The hull plate disks are connected with an array of chips.

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I sculpted a single chip out of renshape, took a single mold, then repeated the mold in sets, ending up with a mold that would produce over 100 chips in a single pass.

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When I was examining the ILM model, I saw that the middle hull ring is detailed with alien language symbols. AWESOME detail that you would never see on-screen!

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To achieve this detail at this smaller scale, I decided I needed to have a laser cutter mill the alien letters for me. I drew out the glyphs is my CAD software and had them printed on .20 styrene.

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Each symbol was carefully glued onto the ring, resulting in a pretty neat piece:

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The landing feet are, surprise surprise, EGG SHAPES! I sculpted a protoytype in clay, molded and cast it, cleaned the master, molded again, and repeated the mold 3 times.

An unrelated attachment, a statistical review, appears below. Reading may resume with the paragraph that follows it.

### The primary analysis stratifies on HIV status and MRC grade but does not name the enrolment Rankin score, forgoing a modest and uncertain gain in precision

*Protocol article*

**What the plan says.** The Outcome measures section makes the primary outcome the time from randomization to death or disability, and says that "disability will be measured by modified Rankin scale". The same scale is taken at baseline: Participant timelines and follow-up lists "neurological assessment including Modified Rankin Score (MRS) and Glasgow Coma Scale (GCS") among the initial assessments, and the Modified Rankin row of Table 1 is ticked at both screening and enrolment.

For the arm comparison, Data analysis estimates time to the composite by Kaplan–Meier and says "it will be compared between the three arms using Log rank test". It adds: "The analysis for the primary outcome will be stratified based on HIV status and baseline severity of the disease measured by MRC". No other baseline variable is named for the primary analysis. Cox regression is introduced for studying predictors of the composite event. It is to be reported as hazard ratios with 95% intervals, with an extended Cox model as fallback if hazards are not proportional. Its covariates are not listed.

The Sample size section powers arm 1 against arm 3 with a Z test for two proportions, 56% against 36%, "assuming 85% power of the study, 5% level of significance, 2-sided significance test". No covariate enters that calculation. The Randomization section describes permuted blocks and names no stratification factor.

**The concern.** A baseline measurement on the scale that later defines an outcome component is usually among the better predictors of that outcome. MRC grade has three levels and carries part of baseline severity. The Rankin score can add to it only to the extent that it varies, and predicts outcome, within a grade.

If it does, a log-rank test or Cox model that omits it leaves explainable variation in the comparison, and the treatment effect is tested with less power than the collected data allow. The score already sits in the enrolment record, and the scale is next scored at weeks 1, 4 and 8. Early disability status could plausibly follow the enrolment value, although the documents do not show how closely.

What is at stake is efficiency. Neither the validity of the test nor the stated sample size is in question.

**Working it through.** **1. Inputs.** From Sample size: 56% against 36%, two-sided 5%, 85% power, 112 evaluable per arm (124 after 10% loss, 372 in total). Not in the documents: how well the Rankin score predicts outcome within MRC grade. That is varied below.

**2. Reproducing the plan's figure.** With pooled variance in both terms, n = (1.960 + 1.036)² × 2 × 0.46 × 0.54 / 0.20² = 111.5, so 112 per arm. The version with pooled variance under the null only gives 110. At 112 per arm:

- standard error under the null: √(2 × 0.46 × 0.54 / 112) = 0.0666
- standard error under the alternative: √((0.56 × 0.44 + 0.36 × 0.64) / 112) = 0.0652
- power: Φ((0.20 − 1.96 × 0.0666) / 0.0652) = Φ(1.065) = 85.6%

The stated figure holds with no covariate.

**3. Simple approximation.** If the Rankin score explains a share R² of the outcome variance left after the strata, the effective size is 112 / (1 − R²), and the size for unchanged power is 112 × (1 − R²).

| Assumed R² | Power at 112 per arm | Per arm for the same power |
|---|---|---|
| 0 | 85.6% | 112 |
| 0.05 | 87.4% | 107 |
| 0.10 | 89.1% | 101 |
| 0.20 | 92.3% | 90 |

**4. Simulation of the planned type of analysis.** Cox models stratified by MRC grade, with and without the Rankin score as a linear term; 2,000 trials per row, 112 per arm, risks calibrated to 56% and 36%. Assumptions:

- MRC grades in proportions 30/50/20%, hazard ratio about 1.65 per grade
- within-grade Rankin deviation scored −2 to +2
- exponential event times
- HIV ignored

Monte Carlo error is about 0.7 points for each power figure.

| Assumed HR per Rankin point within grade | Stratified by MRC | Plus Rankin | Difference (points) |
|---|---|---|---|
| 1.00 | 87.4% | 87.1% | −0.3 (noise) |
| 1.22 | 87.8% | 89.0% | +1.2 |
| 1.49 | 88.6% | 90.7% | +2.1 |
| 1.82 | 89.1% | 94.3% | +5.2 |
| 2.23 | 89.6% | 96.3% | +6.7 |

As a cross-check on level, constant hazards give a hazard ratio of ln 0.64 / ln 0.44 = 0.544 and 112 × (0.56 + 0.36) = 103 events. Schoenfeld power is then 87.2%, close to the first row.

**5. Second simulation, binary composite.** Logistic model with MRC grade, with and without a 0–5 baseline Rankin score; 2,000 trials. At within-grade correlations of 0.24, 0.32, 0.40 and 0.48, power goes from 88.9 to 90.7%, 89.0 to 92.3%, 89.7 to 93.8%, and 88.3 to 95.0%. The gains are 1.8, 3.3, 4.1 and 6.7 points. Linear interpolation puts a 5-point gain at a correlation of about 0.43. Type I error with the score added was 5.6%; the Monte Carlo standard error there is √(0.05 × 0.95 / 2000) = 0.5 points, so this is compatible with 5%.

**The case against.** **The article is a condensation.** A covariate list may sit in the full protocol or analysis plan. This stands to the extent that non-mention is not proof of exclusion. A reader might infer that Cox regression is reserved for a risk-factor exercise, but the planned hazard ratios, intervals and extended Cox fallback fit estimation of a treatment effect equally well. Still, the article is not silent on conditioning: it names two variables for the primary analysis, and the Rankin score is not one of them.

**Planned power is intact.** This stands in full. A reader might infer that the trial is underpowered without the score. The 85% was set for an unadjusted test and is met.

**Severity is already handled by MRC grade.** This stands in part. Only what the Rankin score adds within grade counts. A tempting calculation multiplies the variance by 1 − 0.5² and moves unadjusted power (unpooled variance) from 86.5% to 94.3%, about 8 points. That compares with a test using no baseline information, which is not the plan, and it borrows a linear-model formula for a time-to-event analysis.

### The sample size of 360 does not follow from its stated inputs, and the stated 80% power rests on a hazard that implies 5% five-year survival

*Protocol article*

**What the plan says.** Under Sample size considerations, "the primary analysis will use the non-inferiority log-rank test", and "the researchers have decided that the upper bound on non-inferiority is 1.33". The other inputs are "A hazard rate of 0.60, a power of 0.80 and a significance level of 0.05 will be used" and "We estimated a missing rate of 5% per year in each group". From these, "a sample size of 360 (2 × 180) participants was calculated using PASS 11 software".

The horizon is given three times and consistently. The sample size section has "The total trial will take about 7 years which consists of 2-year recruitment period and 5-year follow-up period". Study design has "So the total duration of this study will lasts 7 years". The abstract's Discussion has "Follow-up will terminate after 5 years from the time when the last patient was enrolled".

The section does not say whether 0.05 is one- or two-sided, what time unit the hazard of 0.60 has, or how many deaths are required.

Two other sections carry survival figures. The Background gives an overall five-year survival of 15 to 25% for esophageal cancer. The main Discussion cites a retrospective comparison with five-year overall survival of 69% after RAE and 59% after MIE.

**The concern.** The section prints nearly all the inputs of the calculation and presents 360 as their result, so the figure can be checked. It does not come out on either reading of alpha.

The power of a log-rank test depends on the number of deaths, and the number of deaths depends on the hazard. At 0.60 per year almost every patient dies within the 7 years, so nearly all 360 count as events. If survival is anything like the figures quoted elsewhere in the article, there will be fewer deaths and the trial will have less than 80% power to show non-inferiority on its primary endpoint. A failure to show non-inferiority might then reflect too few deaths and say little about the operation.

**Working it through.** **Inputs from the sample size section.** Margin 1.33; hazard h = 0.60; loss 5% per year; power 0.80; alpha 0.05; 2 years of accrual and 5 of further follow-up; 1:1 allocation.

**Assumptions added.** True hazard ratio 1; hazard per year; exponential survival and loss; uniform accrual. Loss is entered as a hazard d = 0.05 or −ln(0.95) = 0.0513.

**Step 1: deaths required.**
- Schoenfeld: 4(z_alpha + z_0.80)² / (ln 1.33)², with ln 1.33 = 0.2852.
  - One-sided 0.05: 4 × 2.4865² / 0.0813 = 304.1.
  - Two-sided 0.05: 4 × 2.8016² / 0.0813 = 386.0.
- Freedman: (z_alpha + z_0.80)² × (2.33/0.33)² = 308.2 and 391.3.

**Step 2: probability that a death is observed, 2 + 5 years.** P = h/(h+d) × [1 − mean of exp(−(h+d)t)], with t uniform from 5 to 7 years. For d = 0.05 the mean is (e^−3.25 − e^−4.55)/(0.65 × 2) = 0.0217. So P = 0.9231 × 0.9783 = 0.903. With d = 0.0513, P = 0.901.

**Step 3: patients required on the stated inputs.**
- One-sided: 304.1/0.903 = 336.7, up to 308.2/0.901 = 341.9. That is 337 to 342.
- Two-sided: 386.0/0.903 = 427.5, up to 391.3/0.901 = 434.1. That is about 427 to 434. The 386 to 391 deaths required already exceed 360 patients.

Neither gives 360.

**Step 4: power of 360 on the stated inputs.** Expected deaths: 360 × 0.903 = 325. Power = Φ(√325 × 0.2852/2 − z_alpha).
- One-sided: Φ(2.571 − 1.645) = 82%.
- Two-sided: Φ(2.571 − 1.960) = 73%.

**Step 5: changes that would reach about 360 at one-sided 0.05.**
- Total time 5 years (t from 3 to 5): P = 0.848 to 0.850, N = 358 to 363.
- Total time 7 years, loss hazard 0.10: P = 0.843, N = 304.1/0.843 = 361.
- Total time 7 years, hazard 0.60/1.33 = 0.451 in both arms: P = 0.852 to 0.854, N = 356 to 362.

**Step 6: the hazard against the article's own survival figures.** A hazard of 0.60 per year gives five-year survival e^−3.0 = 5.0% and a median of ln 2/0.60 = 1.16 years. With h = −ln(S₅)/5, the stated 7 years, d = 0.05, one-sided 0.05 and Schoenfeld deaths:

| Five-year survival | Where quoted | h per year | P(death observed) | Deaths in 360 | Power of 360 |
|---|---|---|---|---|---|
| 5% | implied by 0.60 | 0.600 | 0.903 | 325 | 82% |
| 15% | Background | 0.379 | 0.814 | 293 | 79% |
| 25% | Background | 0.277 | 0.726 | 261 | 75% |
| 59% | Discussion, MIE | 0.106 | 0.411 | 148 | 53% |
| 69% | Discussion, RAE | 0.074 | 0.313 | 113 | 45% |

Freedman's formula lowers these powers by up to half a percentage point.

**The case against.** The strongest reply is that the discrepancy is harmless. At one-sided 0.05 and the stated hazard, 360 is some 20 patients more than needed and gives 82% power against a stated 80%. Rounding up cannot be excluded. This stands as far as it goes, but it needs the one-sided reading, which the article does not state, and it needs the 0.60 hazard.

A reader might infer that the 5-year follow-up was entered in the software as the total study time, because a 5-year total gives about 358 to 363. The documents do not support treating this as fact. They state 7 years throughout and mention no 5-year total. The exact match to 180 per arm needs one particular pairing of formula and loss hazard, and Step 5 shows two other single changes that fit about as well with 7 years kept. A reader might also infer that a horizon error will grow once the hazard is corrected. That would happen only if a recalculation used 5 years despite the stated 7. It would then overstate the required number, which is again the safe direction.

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I drew out the contour blueprint for the engine bell and turned it on a lathe (special thanks to Dennis!)

The hull is surrounded by what I call "Landing Lamps". These shapes presented a challenge that was met and conquered on the lathe. Once a single lamp was turned, I detailed it with a dremel, cast it, and repeated the mold 8 times since there are eight of these surrounding the starship.

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I made the ramp using styrene and plastruct struts.